Friday 25th of July 2014

senator brandis of australia solves the israeli-palestinian conflict with the stroke of a pen...

brandis settlementss

The Abbott government has ruled out using the term "occupied" when describing Israeli settlements in East Jerusalem, prompting suggestions about a shift in Australia's foreign policy.

The government on Thursday delivered a statement to clarify its stand on the controversial question of the legality of settlements after the issued flared up at a Senate hearing the night before.

The attorney general, George Brandis, on behalf of the minister for foreign affairs, Julie Bishop, said it was "unhelpful" to refer to historic events when describing these areas, given the ongoing Middle East peace process.

"The description of East Jerusalem as 'occupied' East Jerusalem is a term freighted with pejorative implications which is neither appropriate nor useful," Brandis told a Senate estimates hearing.

"It should not and will not be the practice of the Australian government to describe areas of negotiation in such judgmental language."

Brandis sparked a heated debate the previous evening when he stated that no Australian government of either political persuasion "acknowledges or accepts" the use of the word occupied.

A number of senators disagreed, pointing out that Australia had voted in support of UN resolutions in 2011 and 2012 where such language was used to describe the East Jerusalem settlements.

Independent senator Nick Xenophon, among other senators, suggested that dropping the term occupied would be a "massive shift" in Australia's foreign policy.

Xenophon tried unsuccessfully to determine whether the Department of Foreign Affairs and Trade had changed its legal advice to the government on settlements.

In line with protocol, the secretary of Dfat, Peter Varghese, did not discuss the department's legal advice before the Senate committee, but did concede the word "occupied" had been used by the government in the past.

Bishop raised eyebrows in January when she questioned which international law had declared Israeli settlements illegal.


unhelpful zealoted bigot in charge of the lexicography...

Julia Gillard narrowly avoided a caucus revolt 18 months ago by proposing Australia abstain in the United Nations resolution to grant the Palestinian Authority observer status in the UN.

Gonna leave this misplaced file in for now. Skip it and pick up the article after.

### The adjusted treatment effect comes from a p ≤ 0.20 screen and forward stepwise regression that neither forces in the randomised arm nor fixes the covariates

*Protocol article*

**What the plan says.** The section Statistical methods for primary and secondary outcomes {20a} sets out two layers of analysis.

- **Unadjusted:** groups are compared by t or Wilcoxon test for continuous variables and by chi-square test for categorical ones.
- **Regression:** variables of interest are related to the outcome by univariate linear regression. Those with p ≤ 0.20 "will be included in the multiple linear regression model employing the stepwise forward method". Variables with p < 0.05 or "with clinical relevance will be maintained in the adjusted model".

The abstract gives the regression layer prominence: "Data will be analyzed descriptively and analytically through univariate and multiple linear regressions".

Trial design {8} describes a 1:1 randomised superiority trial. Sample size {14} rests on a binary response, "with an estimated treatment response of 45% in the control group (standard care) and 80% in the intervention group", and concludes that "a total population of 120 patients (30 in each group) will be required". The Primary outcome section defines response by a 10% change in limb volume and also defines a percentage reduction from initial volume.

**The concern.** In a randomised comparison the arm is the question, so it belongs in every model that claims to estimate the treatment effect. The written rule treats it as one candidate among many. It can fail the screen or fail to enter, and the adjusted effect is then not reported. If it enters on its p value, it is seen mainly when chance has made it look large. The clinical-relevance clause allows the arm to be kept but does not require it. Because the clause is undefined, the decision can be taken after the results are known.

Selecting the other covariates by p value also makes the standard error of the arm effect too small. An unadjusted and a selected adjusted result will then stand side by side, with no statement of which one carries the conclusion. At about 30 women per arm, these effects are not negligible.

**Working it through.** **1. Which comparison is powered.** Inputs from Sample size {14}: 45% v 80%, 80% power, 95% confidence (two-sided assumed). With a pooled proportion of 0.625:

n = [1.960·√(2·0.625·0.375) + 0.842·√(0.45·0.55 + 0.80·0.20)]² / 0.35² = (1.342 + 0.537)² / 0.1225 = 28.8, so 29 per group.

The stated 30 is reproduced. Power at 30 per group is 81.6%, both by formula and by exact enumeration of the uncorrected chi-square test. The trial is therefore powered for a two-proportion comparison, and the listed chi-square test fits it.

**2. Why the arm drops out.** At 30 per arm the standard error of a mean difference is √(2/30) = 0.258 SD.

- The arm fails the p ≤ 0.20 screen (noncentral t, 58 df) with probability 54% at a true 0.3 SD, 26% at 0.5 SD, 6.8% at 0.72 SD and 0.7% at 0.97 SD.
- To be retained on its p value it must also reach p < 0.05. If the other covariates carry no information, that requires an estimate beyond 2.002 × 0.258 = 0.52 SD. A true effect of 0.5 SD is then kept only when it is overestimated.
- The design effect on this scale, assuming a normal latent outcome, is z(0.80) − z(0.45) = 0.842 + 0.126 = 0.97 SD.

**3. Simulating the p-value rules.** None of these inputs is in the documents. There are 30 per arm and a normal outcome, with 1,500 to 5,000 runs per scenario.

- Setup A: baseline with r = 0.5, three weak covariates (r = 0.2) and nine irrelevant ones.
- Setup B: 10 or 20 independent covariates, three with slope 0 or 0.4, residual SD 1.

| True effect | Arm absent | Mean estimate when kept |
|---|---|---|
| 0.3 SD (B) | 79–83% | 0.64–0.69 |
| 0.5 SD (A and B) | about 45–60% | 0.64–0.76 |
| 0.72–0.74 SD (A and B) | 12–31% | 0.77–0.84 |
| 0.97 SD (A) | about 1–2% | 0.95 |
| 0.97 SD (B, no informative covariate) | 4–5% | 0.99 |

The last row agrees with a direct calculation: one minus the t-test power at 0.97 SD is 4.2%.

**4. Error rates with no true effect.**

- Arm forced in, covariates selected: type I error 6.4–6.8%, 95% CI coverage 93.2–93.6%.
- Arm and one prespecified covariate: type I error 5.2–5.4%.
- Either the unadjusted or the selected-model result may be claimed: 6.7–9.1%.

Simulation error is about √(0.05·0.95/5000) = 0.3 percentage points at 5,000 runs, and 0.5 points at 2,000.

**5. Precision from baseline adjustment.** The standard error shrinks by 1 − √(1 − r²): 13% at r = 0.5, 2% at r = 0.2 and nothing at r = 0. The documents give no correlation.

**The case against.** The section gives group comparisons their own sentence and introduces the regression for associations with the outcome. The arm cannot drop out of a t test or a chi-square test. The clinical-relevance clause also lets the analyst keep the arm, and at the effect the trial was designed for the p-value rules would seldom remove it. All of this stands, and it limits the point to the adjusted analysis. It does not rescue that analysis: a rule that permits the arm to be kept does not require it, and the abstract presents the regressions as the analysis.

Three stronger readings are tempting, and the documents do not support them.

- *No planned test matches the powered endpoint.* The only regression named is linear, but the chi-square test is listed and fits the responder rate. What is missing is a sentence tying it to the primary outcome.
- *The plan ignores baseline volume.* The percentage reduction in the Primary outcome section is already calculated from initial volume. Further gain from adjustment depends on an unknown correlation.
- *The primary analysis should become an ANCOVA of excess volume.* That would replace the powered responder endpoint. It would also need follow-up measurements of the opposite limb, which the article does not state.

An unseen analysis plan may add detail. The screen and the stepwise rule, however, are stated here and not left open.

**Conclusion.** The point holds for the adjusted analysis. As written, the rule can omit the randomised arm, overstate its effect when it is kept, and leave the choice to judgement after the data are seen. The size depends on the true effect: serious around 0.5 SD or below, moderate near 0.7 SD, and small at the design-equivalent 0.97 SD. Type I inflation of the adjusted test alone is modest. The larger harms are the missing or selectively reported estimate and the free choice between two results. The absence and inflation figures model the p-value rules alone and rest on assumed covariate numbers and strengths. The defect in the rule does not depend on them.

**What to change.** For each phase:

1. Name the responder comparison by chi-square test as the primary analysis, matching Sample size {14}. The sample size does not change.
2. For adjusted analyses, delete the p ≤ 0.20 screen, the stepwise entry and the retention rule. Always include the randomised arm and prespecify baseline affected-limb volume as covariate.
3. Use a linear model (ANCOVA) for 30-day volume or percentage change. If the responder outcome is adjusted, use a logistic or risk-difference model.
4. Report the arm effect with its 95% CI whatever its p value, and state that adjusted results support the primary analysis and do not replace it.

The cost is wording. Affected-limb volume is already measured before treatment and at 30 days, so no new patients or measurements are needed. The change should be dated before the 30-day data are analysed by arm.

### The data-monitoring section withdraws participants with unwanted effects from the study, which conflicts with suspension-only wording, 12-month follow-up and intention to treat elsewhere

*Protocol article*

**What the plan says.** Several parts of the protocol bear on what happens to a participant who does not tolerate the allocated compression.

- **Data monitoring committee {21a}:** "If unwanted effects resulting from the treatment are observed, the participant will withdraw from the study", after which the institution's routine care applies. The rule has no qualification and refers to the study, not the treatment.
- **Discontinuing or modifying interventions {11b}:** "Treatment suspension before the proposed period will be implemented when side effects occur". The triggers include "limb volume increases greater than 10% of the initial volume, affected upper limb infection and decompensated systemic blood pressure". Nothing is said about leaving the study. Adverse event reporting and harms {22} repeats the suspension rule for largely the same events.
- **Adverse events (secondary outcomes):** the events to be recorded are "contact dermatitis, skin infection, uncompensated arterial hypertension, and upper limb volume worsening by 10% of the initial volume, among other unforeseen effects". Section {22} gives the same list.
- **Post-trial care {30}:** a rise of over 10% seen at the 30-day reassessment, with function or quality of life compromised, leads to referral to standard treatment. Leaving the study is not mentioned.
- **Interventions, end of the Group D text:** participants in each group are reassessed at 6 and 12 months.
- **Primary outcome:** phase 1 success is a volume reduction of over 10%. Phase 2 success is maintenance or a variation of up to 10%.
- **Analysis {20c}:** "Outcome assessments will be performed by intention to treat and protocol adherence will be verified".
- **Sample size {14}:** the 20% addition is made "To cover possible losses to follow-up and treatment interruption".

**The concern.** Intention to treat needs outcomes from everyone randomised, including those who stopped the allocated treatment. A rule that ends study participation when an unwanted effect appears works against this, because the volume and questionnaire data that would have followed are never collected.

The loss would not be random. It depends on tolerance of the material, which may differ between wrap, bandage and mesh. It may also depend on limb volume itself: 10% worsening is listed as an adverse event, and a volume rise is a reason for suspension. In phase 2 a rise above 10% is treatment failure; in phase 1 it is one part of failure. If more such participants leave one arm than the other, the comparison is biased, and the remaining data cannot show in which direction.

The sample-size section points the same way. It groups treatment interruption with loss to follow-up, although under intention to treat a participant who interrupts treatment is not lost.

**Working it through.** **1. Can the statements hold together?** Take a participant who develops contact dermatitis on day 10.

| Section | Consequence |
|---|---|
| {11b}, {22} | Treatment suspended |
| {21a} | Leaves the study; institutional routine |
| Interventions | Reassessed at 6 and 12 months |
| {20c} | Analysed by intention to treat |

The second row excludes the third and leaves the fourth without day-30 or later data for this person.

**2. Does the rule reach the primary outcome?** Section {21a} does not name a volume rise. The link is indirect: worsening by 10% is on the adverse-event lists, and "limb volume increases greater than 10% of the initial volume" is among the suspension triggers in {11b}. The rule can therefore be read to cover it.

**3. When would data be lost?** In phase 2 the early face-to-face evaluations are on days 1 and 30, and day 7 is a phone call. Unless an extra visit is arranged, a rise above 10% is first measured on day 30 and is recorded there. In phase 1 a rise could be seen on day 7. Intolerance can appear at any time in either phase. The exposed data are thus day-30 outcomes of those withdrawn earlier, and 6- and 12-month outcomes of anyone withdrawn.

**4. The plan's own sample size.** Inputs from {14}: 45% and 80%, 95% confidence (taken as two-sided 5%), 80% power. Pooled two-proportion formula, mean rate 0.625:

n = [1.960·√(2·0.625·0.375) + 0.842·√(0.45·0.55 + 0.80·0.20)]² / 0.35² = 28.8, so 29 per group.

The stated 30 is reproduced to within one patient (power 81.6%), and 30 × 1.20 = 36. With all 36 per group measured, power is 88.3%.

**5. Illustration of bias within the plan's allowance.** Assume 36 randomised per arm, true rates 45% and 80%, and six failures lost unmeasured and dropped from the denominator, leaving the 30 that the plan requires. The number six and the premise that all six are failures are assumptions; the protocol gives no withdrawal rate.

Today the Attorney-General George Brandis delivered a statement clarifying the Government's stance on the question of Israeli settlements after independent Senator Nick Xenophon tried, without success, to find out about legal advice to the Government and probing by Greens Senator Lee Rhiannon at a Senate hearing last night.

LEE RHIANNON: Why did the Australian Ambassador to Israel attend a meeting in occupied East Jerusalem with the Israeli minister for housing and construction; the same minister who is forecasting a 50 per cent increase in settlements in the Occupied Palestinian Territories in the next five years?

GEORGE BRANDIS: Well I think I should say, Senator Rhiannon, that the rather tendentious way in which you've put that question and in particular the use of the word "occupied" is not something that the Australian Government of either political persuasion acknowledges or accepts.

LEE RHIANNON: So you don't use the term "Occupied Palestinian Territories", even though it's a United Nations term used widely by a number of international agencies, European members et cetera…

(talking over each other)

GEORGE BRANDIS: Well it's used by a lot of people. It's used by a lot of communists too. Weren't you a member of the Communist Party once?

ALEXANDRA KIRK: After consulting the Foreign Minister overnight, Senator Brandis returned to the hearing this morning to explain the Government's position.

GEORGE BRANDIS: The description of areas which are the subject of negotiations in the course of the peace process, by reference to historical events is unhelpful.